The Financial Planning Standards Council (FPSC) is calling on the Ontario government to formally recognize financial planning as a profession.

The FPSC presented its recommendations to the Ontario Ministry of Finance last week during consultations to review the merits of tailored regulation of financial planners.

These consultations follow the Ontario government’s commitment in the 2013 fall economic outlook to undertake a review of professional standards for financial planning.

President & CEO Cary List spoke on behalf of FPSC, a not-for-profit organization that develops, promotes and enforces professional standards in financial planning through Certified Financial Planner certification

List noted that studies have clearly demonstrated that Canadians are not getting the financial planning help they need, from qualified, professional financial planners. This is partially the result of a lack of understanding of how to identify a qualified financial planner and of what clients should expect of a financial planner and/or a financial plan.

He argued that the unregulated financial planning environment leaves consumers vulnerable and at risk of receiving advice from individuals holding themselves out as planners, but who have not had to meet any qualifications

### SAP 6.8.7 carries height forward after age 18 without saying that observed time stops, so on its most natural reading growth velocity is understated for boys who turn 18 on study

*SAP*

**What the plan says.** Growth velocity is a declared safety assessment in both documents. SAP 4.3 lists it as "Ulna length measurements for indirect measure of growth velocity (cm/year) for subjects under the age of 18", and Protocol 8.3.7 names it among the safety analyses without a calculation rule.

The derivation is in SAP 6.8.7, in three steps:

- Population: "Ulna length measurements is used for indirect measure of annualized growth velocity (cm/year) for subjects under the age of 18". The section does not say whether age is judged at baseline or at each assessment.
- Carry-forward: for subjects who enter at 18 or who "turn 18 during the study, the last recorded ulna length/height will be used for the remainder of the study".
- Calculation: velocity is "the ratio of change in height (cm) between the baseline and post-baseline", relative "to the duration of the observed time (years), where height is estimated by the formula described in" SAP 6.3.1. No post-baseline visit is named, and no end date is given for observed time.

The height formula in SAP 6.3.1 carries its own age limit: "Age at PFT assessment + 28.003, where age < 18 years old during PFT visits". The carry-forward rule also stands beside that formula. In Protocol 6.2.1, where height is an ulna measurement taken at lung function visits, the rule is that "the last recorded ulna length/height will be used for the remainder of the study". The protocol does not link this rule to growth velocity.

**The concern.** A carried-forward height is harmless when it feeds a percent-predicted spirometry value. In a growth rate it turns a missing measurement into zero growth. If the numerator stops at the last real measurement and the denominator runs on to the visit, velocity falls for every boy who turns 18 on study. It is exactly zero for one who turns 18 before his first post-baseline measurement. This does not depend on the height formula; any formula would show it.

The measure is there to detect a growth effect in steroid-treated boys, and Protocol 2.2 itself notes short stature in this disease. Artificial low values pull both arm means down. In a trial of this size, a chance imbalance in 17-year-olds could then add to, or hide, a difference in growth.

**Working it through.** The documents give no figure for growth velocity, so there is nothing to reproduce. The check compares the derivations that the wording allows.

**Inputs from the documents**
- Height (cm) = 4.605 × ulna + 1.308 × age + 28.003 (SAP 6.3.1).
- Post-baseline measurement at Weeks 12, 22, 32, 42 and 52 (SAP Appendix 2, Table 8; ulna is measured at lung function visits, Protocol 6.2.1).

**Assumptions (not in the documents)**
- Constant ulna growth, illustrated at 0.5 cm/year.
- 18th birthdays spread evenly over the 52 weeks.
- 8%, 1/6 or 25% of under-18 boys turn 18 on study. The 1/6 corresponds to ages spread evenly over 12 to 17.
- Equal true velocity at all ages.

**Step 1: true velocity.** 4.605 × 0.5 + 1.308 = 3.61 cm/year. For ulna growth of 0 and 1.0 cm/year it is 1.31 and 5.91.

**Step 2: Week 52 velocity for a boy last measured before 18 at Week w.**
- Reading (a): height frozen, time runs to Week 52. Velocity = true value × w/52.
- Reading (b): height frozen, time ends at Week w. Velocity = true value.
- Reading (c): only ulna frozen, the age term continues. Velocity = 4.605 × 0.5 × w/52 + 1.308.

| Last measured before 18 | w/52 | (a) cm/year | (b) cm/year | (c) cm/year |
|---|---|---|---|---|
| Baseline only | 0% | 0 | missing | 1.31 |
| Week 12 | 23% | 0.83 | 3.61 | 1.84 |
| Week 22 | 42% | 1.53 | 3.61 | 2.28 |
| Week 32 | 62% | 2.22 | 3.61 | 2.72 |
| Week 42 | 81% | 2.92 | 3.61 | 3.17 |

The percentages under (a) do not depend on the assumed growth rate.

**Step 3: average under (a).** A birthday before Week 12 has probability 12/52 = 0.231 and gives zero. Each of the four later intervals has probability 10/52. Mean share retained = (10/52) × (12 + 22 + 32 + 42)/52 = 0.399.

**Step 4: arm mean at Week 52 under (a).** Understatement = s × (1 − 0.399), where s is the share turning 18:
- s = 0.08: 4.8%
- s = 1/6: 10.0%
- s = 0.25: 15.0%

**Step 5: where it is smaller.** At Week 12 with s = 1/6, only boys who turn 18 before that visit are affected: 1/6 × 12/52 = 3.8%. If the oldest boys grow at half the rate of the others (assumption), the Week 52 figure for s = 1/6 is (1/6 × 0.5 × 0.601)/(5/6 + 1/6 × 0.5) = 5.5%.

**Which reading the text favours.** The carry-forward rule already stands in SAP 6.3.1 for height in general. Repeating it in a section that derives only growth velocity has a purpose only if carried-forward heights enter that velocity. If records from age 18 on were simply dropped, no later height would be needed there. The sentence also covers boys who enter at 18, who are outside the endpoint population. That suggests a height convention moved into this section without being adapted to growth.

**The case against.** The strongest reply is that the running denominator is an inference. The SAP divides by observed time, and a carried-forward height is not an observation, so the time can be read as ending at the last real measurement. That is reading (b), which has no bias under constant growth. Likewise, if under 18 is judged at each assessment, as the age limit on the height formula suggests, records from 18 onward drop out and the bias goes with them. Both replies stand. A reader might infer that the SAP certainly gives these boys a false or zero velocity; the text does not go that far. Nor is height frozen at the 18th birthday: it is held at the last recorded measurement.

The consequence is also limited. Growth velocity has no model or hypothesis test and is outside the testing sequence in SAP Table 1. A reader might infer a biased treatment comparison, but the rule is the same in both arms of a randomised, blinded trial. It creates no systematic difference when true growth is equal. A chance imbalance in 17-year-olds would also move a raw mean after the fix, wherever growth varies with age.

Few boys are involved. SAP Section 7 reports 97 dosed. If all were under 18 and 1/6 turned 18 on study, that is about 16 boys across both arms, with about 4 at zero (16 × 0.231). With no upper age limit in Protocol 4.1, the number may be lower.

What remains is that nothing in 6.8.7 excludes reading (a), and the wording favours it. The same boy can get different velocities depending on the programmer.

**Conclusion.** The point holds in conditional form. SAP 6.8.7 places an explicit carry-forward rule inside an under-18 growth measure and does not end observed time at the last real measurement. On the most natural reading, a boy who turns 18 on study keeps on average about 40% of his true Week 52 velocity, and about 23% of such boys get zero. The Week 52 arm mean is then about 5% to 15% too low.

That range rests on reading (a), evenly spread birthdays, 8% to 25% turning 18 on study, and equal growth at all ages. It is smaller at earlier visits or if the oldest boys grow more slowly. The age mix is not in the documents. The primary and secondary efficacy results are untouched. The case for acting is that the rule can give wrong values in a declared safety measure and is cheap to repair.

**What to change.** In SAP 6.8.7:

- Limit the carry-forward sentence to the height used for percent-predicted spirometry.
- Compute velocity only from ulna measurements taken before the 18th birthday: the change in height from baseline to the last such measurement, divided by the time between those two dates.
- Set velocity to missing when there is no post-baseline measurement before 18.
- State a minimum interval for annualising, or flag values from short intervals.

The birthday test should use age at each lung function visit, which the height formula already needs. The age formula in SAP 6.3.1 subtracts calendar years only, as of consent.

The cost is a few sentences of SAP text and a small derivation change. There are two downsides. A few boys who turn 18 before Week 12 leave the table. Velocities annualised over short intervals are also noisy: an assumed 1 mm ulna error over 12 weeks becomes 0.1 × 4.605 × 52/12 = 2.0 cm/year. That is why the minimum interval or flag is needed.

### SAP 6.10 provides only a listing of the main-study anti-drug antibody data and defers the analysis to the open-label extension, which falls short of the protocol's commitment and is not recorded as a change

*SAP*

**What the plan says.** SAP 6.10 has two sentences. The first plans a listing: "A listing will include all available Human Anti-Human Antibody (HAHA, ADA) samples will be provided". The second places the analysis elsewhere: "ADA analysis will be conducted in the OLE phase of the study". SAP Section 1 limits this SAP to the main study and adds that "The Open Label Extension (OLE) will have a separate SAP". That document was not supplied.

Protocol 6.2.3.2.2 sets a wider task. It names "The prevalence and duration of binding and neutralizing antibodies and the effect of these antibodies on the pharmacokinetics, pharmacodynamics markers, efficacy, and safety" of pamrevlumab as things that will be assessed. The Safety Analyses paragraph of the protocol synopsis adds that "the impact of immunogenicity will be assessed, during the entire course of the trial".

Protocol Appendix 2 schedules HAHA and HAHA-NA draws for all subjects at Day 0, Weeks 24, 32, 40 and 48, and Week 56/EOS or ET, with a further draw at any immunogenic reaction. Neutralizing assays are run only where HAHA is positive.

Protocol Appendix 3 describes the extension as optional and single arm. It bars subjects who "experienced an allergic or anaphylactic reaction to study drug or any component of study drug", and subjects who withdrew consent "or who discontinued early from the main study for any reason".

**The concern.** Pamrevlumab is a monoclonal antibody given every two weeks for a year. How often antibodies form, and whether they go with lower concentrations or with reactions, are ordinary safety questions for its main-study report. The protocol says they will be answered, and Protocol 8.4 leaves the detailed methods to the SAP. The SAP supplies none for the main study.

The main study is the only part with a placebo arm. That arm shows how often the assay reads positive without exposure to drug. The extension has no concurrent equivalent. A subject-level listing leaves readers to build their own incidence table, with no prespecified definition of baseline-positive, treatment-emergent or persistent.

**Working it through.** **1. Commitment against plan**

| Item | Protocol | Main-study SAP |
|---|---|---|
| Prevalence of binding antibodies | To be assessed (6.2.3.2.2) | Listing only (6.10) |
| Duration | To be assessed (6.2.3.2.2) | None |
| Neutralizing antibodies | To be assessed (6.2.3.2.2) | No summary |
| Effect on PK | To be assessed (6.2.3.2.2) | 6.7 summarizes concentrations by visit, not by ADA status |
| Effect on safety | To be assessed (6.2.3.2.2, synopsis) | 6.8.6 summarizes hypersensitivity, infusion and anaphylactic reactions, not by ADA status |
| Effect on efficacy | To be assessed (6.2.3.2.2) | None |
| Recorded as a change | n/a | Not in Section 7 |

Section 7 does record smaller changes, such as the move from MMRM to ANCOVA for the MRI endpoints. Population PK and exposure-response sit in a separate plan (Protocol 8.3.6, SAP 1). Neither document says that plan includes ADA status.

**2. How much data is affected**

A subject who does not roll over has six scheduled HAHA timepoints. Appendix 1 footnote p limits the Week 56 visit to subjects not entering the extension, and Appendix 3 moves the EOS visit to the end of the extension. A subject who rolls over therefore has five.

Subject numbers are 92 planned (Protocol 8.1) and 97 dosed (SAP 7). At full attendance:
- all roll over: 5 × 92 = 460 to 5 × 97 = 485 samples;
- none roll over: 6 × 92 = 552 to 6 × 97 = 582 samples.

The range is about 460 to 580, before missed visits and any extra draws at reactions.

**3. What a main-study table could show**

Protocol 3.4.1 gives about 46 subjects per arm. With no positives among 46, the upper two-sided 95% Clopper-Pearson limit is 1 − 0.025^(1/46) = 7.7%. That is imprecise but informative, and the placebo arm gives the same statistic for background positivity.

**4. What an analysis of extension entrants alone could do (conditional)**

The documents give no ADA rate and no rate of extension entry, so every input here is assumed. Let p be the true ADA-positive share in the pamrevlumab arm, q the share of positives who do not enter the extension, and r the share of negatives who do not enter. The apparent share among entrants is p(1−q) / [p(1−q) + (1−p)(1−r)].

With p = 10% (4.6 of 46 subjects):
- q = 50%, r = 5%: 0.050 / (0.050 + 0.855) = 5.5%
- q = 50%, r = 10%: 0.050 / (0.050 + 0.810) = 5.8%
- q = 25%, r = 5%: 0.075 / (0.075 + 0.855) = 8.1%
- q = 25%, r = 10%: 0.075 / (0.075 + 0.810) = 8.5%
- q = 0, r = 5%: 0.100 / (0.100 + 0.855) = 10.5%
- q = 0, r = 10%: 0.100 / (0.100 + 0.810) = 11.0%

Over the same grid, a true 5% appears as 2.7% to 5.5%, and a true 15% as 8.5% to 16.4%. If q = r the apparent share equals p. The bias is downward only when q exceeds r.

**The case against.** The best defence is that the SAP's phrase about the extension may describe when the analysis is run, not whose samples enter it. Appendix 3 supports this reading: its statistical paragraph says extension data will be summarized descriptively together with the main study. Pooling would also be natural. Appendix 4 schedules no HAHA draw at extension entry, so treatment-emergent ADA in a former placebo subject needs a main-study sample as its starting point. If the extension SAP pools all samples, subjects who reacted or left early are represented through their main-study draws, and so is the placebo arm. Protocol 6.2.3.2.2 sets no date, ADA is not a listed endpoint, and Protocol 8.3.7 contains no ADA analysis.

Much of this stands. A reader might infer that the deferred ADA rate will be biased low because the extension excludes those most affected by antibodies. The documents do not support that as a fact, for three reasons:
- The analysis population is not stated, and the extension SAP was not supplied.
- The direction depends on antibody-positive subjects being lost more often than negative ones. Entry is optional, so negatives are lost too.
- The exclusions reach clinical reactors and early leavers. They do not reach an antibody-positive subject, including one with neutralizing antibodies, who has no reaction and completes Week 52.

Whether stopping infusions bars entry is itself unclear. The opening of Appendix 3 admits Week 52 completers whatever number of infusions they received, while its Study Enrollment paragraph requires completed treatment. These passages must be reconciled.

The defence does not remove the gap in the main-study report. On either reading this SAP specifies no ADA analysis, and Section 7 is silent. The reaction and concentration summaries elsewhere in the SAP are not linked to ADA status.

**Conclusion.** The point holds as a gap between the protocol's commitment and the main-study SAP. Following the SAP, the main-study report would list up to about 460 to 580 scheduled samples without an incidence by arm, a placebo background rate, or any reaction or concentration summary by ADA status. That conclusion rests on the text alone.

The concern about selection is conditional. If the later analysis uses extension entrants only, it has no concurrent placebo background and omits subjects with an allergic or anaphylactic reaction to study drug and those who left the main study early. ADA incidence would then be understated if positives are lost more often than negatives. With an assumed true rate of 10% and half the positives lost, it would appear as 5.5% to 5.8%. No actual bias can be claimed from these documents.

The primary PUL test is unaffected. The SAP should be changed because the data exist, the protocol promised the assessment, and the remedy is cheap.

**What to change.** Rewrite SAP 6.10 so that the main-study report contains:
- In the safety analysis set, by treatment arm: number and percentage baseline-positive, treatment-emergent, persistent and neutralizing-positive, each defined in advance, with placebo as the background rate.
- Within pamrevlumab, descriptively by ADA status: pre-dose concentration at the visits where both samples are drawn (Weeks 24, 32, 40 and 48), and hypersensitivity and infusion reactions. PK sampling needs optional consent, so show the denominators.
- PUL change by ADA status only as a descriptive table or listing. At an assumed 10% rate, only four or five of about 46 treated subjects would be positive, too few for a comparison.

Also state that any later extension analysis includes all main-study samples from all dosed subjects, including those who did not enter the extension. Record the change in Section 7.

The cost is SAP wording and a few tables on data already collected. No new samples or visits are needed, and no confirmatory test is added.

List said the term “financial planning” is too often used as a sales pitch to sell product and the title “financial planner” is used haphazardly throughout the industry, and that a licence to sell a particular product does not equate to competence in providing financial planning.

“The solution we propose is simple,” said List. “Codify in law the professional certification structure, governance and oversight mechanisms that already exist in practice, but that are currently voluntary, and make them a requirement for all who wish to claim financial planning as their own.”

List’s comments included four recommendations so that consumers will be protected and know what to expect when dealing with a financial planner:

  1. the adoption of a single, unified set of standards for financial planners and financial plans;
  2. the adoption of a unified definition of what is a financial planner and financial planning and what constitutes a financial plan;
  3. the establishment of title and holding out restrictions so that only those who have single, unified set of standards should be permitted to call themselves financial planners; and
  4. the assignment of financial planner accountability to a professional oversight body that understands financial planning and professional obligations and that represents the public interest.

“A professional self-regulatory model for financial planners, with a single unified set of standards of competence, practice and ethics will instil confidence in financial planning and financial planners,” said List.

List is also chairman of the Coalition for Professional Standards for Financial Planners, a group of four organizations including the Canadian Institute of Financial Planners (CIFPs), Financial Planning Standards Council (FPSC), the Institute of Advanced Financial Planners (IAFP), and the Institut québécois de planification financière (IQPF), that has published principles by which it feels financial planners should be bound.

The Coalition is in the process of releasing a proposed regulatory framework for the financial planning profession.